The main factors to be analyzed are: limitation of liability for owners, the management of the entity, the way the entity will be taxed, and the current (and projected future) ownership structure of the entity. We can help you review these factors and determine what type of entity is right for your business, and we can draft the appropriate documents to ensure that your new entity is properly formed and governed.
The State of Florida does not require that most businesses obtain a license to operate. That being said, many professionals are required by state agencies to obtain licenses to practice their profession (for instance, lawyers or accountants). In addition, many counties and municipalities require business permits to be taken out as well. Finally, certain lines of work may require specialized licenses, such as businesses that serve alcohol. We can assist you in the process of identifying what licenses or permits are required to start your business, and we can help you in the application process.
A full answer to this question is beyond the scope of this webpage. However, as a general rule investments from family and friends that are not actively participating in the business (even if the investment is described as a loan) will qualify as “securities” under Federal securities laws and State Blue Sky laws, and will require registration of the securities offering. A number of exemptions apply if the investments do qualify as securities, and different exemptions have varying level of regulatory burdens associated with them. The lawyers of Berlin Patten Ebling can help you identify whether your plan will implicate any securities issues, and can ensure that you plan for and maintain compliance with Federal and State securities laws.
We recommend that business owners go through the exit planning process as early as possible. This provides a framework for a clean break if unexpected circumstances arise, and also lays the foundation for a more orderly exit from the business on your terms, when you choose. We have found that early planning will maximize the value of your business when you do decide to exit, and will avoid costly conflicts with business partners.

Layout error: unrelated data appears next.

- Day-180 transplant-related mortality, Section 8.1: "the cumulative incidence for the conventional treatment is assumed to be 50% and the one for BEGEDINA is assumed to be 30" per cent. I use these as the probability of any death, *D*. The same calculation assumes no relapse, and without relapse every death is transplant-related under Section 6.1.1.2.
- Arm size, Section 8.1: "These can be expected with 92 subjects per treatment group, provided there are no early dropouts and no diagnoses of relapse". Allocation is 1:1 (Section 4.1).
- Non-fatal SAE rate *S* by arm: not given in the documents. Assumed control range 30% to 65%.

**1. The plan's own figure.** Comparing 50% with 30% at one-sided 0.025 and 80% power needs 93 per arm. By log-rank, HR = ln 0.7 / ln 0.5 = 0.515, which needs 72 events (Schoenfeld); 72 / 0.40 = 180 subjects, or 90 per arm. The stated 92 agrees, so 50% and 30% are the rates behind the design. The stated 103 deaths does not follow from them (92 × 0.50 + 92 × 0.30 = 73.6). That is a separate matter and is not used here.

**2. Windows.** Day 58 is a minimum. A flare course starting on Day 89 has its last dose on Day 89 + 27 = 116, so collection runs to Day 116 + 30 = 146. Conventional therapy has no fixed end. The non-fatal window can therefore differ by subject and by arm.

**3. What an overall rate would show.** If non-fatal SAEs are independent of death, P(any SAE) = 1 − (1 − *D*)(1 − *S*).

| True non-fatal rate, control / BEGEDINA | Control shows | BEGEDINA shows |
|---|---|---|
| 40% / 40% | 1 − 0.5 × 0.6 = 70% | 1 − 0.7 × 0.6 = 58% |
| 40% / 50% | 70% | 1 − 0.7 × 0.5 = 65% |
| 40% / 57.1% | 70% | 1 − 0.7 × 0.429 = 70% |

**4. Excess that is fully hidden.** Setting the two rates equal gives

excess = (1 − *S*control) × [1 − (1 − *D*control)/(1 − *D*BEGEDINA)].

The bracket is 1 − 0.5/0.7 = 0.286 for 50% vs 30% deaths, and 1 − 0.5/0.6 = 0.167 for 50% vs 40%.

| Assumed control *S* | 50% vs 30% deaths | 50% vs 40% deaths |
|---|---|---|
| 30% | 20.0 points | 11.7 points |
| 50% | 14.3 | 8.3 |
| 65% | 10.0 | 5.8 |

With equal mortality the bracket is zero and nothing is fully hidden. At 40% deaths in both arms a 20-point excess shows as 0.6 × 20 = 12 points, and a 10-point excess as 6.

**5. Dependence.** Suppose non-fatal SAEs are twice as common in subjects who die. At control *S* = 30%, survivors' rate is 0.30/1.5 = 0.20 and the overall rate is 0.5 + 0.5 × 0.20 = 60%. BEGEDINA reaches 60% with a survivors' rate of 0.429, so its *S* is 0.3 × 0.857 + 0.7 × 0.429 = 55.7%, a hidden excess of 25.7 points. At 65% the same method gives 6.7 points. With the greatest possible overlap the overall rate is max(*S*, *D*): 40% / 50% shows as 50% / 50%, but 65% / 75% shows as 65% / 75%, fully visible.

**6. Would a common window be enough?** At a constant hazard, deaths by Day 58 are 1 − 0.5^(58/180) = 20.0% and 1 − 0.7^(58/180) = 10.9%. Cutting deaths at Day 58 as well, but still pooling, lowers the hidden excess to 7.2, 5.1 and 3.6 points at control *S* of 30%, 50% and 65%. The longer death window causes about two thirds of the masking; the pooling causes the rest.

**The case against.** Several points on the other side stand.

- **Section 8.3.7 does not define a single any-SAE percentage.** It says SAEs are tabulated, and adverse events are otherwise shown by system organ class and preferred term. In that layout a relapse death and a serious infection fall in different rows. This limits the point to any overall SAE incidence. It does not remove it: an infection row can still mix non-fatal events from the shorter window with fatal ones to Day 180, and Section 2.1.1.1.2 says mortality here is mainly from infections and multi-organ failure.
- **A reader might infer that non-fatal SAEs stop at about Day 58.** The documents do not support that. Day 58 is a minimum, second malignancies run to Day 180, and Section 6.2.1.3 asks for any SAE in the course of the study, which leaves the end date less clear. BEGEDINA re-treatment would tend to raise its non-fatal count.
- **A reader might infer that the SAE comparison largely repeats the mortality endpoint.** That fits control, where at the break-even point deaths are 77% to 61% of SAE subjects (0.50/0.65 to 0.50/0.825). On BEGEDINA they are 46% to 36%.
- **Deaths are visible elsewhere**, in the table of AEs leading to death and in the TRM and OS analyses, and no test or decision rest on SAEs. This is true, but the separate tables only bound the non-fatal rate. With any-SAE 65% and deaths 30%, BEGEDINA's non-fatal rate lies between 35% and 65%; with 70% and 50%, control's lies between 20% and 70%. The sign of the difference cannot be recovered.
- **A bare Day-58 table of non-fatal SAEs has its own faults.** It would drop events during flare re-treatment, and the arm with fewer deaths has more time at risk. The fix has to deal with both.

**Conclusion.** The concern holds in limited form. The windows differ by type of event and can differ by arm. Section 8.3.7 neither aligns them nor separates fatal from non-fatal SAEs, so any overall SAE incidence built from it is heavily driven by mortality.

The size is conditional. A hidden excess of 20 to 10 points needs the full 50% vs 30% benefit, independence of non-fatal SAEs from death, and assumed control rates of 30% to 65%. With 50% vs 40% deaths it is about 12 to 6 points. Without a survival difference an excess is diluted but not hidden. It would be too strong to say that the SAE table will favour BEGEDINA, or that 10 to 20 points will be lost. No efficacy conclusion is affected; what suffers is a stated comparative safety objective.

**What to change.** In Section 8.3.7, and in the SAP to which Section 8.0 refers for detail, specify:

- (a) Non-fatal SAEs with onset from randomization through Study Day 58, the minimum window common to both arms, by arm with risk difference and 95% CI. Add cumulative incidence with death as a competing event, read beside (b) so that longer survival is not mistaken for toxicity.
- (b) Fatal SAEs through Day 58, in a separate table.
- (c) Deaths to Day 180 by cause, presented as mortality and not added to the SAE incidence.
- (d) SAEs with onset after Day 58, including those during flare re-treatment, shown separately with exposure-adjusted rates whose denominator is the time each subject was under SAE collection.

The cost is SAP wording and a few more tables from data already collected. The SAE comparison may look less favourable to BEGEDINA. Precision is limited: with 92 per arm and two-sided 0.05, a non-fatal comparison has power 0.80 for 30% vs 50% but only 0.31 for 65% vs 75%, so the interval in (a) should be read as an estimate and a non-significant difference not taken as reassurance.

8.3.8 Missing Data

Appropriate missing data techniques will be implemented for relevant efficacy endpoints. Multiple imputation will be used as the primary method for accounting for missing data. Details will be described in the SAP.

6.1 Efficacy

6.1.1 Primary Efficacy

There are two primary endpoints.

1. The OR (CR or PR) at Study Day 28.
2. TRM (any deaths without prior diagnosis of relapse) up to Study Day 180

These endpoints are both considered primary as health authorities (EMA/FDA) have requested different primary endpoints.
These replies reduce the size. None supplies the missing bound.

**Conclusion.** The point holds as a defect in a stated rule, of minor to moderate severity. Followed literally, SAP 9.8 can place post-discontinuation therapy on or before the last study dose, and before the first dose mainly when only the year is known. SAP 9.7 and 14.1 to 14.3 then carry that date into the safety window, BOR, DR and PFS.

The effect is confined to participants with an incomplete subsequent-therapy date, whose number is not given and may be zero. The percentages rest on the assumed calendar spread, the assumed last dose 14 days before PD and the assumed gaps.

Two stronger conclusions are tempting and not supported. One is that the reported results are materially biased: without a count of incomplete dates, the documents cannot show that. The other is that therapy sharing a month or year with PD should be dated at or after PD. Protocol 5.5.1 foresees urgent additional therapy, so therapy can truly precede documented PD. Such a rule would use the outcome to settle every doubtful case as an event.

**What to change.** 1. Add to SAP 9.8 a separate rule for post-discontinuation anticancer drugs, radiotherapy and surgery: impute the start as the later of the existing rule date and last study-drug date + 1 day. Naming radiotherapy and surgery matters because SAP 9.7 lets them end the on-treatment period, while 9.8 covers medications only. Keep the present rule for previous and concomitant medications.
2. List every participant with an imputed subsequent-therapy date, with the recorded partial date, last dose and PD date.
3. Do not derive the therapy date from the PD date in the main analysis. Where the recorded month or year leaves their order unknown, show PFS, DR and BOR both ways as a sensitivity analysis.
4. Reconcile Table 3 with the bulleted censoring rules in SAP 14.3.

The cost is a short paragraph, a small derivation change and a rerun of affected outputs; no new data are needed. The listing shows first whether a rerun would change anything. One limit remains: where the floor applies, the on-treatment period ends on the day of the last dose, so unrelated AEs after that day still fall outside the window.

If your company has one owner, you do not. However, if your company has more than one owner, you absolutely need some mechanism in place to deal with unexpected events (the death, disability or divorce of an owner), or to set out the terms for a planned exit by one owner. The risk is real, and the stakes are high: for instance if no agreement is in place one owner may find that he has no ability to sell his stake in the company without approval of the other owners. A solid buy-sell agreement cures this problem by setting out the terms by which an owner’s share of the company can be sold, what events trigger that right, what rights the other owners have when an owner looks to sell, and what method will be used to value the company. If a dispute arises, the alternative to a buy-sell agreement is costly and protracted litigation, which is a drain on the owners of the company, and on the company itself. This truly is an instance in which an ounce of prevention is worth a pound of cure.
We advise that the terms of your buy-sell agreement be reviewed by the partners on a yearly basis to determine if the economics that underpin the agreement are still valid, and to determine if changing circumstances require any amendments to the agreement. If you find that any changes do need to be made, we can help you to draft provisions that accurately reflect your current circumstances.
Florida generally allows employers and employees to enter into non-competition agreements and non-solicitation agreements. However, the legislature and the courts view these agreements with a fair amount of scrutiny because they consider them to be restraints on trade. To ensure that such agreements are fair, the Florida Statutes set out several requirements that must be met if the agreement is to be considered valid. In short, the agreement must be written and signed, it must be designed to “protect a legitimate business interest” of the employer, and it must meet certain restrictions as to duration, geographical coverage and the scope of business covered.
Assuming that the agreement is enforceable, the protected party has a couple of powerful remedies for the breach of the agreement. First, it can ask a court to issue an injunction against the offending party, which is essentially an order that requires them to stop breaching the agreement, or face serious penalties (including incarceration). Second, the protected party can file a suit to collect any damages that it has sustained as a result of the breach of the agreement.
The lawyers of Berlin Patten Ebling can assist you in drafting a non-compete agreement or a non-solicitation agreement that will satisfy Florida’s strict standards. On the other hand, if you are an employee who has been wrongfully accused of violating such an agreement, we can provide you with a vigorous defense to allow you to continue your business uninterrupted.